I recently read that people are preferentially suited to understand ideas presented in the form of stories with beginnings, middles, ends with twists, and surprise characters. This certainly describes the evolutionary origins of enforced cultural norms (social morality). Perhaps some readers will enjoy this story version of those events. Along the way, we will unearth a possibly culturally useful functionalist social morality consistent with Phillip Kitcher’s approach in his 2011 book “The Ethical Project”. Here, a functionalist social morality is a definition of morality based on the function, the primary reason they exist in societies, of enforced cultural norms.
The first actor comes on stage dressed as the mindless iterative process of variation, selection, and reproduction called biological evolution. Evolution can be understood as a random walk that, regardless of its random components, has created astonishingly complex and wonderful things.
Perhaps the most amazing biology we know is the human brain, the physical source of our experience of self and all our hopes and fears. Relevant to social morality, evolution in particular selected for the biological structures in our ancestor’s brains that motivate altruism: “Acting without consideration of future net benefits, at a cost to one’s self, and benefiting other people.”. These motivations are experienced as our emotions such as empathy, loyalty, guilt, and indignation (which can motivate altruistic punishment of ‘wrong’ doers).
For Darwin, altruism toward non-kin in particular presented an evolutionary puzzle. How could biological evolution, which selected traits based on reproductive fitness, select for traits which, at least in the short term, reduced the individual’s reproductive fitness? Altruism is a key trait that enabled our ancestors to enjoy, as social animals, the synergistic benefits of cooperation in groups. This ‘moral’ biology exists as the central core of what makes human beings such successful social animals. Note that altruism was only ONE of our ancestor’s many biological strategies for increasing reproductive fitness. Others were and are quite nasty.
The second actor in our story is cultural evolution.
Evolution is a substrate neutral process. Variation, selection, and reproduction success, in the form of imitation and duplication, can also act on ideas and create cultural norms. Cultural evolution’s perhaps most useful cultural norms advocate altruism. For example, “Do unto others as you would have them do unto you” and “All ought to accept the burdens of maintaining other people’s rights to equality under rule of law, and human rights to life, liberty, and the pursuit of happiness”. These impressive ideas may be largely the products of observation and rational thought. But their selection and reproduction which made them culturally useful are distinctly the processes of cultural evolution.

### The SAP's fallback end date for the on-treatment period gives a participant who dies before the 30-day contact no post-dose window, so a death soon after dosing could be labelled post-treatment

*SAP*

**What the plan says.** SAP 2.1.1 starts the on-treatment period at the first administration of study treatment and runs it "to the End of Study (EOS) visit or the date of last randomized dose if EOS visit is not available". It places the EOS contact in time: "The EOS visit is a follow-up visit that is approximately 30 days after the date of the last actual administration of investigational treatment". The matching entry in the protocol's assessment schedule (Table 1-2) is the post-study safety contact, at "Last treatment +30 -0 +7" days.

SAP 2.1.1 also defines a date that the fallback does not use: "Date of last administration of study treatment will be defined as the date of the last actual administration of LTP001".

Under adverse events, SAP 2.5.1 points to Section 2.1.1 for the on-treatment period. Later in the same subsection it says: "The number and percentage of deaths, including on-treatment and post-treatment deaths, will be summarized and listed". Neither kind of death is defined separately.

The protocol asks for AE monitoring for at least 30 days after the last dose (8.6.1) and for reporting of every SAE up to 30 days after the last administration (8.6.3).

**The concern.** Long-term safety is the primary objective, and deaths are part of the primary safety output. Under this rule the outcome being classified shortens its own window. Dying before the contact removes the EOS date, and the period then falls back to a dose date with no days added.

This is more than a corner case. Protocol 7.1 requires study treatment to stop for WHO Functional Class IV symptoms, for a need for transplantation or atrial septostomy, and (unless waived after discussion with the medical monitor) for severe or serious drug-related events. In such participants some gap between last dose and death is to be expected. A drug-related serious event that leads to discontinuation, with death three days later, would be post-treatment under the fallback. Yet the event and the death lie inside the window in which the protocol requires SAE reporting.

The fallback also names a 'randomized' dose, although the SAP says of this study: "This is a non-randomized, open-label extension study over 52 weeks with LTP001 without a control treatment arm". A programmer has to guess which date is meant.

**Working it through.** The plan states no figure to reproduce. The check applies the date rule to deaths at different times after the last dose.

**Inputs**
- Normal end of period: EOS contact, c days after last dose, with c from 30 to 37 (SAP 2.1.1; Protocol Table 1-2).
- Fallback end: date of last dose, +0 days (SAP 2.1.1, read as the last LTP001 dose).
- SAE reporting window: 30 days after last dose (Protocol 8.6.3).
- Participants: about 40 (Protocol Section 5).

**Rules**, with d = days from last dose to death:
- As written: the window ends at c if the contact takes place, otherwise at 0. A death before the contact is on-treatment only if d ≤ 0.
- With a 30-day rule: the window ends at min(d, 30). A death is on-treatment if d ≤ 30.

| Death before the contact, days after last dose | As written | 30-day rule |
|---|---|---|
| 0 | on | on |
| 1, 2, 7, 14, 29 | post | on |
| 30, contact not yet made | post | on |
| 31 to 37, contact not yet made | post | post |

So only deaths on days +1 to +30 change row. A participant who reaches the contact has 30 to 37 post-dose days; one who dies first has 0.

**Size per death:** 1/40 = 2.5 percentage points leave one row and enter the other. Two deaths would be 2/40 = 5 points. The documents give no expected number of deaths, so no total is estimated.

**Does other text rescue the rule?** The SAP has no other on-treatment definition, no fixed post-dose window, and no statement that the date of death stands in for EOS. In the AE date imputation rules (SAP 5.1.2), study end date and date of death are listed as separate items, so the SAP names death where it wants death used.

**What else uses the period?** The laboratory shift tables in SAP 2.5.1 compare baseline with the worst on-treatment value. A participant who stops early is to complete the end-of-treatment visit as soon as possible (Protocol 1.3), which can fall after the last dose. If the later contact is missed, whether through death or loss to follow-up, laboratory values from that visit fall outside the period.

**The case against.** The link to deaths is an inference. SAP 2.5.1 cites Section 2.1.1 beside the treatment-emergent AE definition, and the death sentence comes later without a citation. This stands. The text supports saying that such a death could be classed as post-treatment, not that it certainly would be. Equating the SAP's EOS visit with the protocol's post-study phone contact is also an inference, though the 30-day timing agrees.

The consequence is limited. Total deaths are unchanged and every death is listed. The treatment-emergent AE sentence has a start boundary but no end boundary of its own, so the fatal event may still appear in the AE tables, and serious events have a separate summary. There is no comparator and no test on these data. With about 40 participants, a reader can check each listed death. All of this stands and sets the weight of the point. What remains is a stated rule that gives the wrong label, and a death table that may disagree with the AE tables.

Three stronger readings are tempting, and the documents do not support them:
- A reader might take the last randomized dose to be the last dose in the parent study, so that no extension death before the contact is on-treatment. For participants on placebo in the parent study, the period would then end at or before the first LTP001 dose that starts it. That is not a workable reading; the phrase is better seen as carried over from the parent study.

After the emergence of enforced cultural norms, the selection forces (benefits) for altruistic behaviors could be almost whatever benefits of cooperation people found attractive, perhaps material goods benefits and psychological benefits, and not always reproductive fitness benefits. Enforced cultural norms advocating altruism were much more efficient means of promoting altruistic cooperation and, at least for cooperation with people who were not friends or family, made altruism motivated only by our biology almost obsolete.
The emergence of culture was the first radical shift in selection forces for altruistic behaviors away from reproductive fitness and toward whatever benefits of cooperation in groups that people found attractive.
The third actor, which may be new to some, now comes on stage. This actor is a set of “altruism strategies” that have been recognized by science only in the last 60 years, and mostly in the last 30, but are as intrinsic to our physical reality and as objectively real as all mathematics that describes physical processes.
“Altruism strategies” are winning strategies for independent agents when the benefits for cooperation are greater than for individual action, which is the case in almost all environments people inhabit. Even though it is in the short term interest of each individual to attempt to exploit others and not act altruistically, it will be, on average, in each individual’s long term self-interests to act altruistically (will be a winning strategy) IF they can avoid being exploited.
These altruism strategies provide a universal solution for a universal cooperation problem for all independent agents, intelligent or not, biological or machine based, who have ever lived or who will ever live. They also summarize the forces that shaped our inner emotional lives to make us social animals.
It is time for the character surprise. Social Morality’s origin story has only one actor (besides our ancestors) who wears different cloaks. The first two actors are just the universal altruism strategies wearing the cloaks of biological and cultural evolution.